Once I opened my eyes again, I was finally able to start enjoying the view. The Hudson Valley is beautiful from any angle, but I now had a unique vantage point. There was West Point; in the distance I could spot the majestic Mohonk Mountain House; there were acres of hilly areas that I had never noticed before. All too soon, it was time to bring the plane down. I found the landing to be fairly instinctual (which is easy to say now, since the affable and obviously capable Quade was really at the helm) and twice as much fun as landing in a big jumbo jet. My legs were shaking after climbing out of the plane — it was a bit like the exhilarated, yet tired feeling you have after getting off a roller coaster. Overall, I felt great.
After my flight I did a little research on the different types of available pilot certificates and licenses. The traditional private pilot’s license requires approximately 40 hours of total flight time and costs, on average, almost $10,000. A recreational certificate requires 30 hours in the air, costs approximately $7,700 to achieve, and has certain restrictions (you can only have one passenger, for example, and you can’t fly at night). Introduced in 2004 and growing in popularity, a sport pilot certificate is reserved for those who only want to fly light sport aircraft — a specific type of one- or two-seat plane. Earning this type of certificate requires about 20 total flight hours and costs approximately $4,400. There are also restrictions on landings and where you can fly.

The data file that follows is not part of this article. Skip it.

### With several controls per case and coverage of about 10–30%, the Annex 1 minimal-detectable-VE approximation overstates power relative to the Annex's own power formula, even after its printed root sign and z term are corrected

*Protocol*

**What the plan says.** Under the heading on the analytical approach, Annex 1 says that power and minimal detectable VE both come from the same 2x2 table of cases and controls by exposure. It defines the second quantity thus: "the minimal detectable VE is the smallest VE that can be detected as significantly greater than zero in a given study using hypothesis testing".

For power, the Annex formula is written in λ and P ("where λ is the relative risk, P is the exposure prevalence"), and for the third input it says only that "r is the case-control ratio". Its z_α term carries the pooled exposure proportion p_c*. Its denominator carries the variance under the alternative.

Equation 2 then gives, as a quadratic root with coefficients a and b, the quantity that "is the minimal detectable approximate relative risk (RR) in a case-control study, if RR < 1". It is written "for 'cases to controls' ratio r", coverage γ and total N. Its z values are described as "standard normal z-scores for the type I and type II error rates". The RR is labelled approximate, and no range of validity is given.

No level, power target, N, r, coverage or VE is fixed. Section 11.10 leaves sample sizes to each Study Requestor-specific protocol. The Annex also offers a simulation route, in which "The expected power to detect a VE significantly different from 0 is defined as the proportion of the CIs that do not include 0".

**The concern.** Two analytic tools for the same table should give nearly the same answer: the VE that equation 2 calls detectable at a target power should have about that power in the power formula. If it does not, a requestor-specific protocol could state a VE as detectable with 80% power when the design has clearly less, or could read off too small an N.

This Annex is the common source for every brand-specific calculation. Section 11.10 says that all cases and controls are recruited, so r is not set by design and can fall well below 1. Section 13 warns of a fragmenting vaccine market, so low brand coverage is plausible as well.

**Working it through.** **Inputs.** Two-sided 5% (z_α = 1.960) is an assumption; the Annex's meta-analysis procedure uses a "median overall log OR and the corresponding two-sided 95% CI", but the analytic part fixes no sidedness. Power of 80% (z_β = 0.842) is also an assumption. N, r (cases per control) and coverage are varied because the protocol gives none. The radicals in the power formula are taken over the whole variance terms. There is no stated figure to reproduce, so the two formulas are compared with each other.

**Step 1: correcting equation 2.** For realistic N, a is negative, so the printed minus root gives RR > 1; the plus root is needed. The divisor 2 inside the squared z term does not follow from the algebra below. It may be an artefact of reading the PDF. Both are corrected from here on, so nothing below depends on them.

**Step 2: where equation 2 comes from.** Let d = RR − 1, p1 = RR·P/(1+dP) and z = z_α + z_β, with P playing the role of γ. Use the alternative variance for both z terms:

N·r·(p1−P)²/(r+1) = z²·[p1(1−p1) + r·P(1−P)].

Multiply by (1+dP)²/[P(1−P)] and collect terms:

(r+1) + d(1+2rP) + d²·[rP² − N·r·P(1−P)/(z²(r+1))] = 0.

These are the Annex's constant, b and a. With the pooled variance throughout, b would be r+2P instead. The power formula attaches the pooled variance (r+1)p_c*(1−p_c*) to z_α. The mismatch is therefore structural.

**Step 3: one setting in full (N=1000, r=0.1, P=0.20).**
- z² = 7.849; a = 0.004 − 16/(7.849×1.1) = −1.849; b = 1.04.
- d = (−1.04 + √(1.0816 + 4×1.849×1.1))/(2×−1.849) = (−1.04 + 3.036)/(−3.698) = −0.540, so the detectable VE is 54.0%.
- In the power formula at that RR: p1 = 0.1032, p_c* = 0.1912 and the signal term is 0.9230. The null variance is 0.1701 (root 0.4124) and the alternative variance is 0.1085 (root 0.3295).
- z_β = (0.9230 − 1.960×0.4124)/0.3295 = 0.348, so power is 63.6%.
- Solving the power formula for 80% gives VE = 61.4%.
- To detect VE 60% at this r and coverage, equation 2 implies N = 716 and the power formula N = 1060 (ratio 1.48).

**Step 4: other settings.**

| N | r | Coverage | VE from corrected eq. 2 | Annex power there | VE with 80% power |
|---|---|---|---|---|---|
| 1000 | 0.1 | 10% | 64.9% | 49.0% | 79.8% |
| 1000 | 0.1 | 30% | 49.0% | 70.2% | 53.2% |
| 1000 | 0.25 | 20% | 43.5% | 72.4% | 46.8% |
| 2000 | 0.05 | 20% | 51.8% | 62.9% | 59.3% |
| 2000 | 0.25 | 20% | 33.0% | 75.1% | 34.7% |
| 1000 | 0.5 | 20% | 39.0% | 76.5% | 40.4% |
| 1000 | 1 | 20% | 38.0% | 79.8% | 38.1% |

Okay, so flying wasn’t that expensive or that hard, but what about safety? “It’s a common misconception that small planes are dangerous,” says Dancy. “But small planes fly for exactly the same reason that a 747 flies; it is the exact same principle. It’s a very, very safe mode of transportation. Accidents have declined tremendously since we started keeping records. Most accidents cause far fewer fatalities than people think.”
And of course you don’t have to buy a spanking new plane once you have earned some type of pilot’s certificate. You can buy a used plane, share a plane with several people, or do what most people do: rent an aircraft when you need it. Usually, renters are charged for the amount of time that the motor is actually running, not by how far they fly. At Freedom Air, for instance, you can rent a four-seater Piper Cherokee, one of the most reliable and popular planes in the aviation world, for $83 an hour.
But you’ll never know until you try. “Everyone I’ve spoken to remembers exactly what it was like to take their first solo flight without an instructor,” says Dancy. “It is obviously not the life-changing experience that having a child is. But most people say that they remember every detail. They tell me: ‘I couldn’t stop smiling for a week.’ ”